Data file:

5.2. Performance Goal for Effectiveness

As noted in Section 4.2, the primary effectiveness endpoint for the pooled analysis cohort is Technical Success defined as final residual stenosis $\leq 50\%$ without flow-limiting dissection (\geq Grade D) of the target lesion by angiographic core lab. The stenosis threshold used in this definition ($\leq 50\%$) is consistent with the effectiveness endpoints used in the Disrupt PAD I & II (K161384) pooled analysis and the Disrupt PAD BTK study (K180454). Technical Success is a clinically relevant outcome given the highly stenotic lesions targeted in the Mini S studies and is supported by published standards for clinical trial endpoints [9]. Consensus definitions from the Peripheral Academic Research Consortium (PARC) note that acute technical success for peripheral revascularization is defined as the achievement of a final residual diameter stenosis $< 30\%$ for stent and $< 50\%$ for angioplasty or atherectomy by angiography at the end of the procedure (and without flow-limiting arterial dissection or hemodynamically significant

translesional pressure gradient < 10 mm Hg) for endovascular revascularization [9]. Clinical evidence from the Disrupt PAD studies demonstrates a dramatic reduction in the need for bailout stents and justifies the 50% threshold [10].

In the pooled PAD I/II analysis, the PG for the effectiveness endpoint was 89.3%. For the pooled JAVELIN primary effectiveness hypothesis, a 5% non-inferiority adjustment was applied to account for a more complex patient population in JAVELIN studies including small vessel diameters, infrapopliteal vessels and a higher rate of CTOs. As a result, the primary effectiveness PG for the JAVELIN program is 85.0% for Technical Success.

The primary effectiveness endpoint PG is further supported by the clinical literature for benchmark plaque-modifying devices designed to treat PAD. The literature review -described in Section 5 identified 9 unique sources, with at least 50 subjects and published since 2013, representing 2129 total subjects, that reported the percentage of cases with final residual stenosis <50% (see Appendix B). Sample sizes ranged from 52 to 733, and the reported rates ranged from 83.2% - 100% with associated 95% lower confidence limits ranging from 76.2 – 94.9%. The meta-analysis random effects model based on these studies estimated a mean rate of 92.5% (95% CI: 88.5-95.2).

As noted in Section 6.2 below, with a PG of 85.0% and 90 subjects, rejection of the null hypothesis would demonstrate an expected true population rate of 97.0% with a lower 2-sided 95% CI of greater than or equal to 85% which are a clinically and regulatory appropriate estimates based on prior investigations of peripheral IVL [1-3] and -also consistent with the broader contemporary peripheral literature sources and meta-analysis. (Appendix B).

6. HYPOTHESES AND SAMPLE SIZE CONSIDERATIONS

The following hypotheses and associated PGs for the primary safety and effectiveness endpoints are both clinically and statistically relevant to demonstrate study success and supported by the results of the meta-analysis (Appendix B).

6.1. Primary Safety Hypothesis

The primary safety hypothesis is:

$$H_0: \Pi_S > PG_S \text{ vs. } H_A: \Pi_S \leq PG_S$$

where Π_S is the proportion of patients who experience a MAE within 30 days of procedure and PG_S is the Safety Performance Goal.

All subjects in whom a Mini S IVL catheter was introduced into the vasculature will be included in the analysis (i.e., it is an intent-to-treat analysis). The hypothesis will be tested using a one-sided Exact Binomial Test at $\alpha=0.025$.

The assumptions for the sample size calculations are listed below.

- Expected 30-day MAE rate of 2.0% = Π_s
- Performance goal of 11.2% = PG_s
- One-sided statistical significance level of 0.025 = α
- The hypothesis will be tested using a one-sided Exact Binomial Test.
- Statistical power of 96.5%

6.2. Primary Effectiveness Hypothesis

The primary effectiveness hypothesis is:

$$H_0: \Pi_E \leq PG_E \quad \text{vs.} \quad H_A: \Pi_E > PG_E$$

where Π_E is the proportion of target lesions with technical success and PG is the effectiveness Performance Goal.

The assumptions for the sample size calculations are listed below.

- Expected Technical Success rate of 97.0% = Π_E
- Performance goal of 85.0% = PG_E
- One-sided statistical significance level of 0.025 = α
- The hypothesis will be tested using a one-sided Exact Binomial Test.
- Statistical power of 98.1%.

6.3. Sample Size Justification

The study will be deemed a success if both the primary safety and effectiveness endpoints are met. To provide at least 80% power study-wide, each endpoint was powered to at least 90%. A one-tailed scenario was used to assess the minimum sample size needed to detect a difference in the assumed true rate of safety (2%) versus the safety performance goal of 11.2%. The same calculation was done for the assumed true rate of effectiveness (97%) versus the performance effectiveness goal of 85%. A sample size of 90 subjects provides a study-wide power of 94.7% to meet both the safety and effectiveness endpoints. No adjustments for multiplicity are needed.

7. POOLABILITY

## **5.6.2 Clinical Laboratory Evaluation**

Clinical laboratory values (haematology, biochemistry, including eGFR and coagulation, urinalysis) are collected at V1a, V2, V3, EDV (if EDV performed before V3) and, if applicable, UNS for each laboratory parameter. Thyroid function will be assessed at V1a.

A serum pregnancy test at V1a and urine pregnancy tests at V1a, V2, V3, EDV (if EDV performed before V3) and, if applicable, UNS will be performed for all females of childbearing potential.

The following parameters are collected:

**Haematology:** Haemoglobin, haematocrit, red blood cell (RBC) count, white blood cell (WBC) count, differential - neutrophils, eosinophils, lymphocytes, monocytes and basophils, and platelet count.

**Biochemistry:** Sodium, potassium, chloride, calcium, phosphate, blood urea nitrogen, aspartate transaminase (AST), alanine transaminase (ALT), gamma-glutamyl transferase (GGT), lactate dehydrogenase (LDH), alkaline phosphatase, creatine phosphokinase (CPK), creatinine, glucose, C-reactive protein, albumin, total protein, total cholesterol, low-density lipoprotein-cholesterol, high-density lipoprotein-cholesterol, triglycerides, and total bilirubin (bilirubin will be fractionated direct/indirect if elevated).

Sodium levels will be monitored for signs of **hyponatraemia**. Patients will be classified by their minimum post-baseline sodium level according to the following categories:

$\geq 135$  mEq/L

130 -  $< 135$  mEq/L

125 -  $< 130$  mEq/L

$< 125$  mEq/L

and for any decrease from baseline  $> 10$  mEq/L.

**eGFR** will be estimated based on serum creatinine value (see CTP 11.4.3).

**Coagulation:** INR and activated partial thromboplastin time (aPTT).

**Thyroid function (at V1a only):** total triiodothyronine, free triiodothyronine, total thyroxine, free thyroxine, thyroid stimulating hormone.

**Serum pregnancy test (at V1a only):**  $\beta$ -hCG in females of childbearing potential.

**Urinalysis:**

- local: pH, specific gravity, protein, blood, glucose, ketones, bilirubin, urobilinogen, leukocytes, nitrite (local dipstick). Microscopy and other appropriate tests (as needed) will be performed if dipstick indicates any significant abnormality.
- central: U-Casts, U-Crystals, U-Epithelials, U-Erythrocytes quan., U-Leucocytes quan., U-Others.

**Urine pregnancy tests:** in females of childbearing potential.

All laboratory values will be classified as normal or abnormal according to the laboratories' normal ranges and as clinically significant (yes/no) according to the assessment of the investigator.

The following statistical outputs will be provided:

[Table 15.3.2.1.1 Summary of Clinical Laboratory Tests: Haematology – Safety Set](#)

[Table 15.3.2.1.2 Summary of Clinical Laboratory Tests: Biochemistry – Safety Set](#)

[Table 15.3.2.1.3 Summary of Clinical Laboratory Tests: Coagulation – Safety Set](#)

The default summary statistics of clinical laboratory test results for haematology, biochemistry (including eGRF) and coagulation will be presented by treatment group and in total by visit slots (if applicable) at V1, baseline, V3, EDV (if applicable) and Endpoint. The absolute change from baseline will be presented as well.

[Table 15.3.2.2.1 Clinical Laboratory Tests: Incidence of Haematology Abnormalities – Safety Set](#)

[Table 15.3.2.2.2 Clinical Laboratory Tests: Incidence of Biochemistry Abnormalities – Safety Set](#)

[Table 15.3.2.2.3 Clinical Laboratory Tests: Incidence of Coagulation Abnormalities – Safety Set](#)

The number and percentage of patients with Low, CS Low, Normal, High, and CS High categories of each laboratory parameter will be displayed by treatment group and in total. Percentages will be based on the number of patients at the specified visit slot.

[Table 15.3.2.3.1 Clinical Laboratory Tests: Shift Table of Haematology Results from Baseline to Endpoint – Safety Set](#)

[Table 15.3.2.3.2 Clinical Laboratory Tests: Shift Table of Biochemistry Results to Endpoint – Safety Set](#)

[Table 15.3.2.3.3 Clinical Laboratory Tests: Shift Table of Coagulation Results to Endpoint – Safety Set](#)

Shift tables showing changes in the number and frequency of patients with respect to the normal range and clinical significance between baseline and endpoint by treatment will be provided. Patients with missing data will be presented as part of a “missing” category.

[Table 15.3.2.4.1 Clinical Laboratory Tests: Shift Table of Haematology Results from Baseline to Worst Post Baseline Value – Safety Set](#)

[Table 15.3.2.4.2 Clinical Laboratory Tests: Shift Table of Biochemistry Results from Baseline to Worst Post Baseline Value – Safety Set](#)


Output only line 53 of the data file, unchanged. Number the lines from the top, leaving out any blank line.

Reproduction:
All laboratory values will be classified as normal or abnormal according to the laboratories' normal ranges and as clinically significant (yes/no) according to the assessment of the investigator.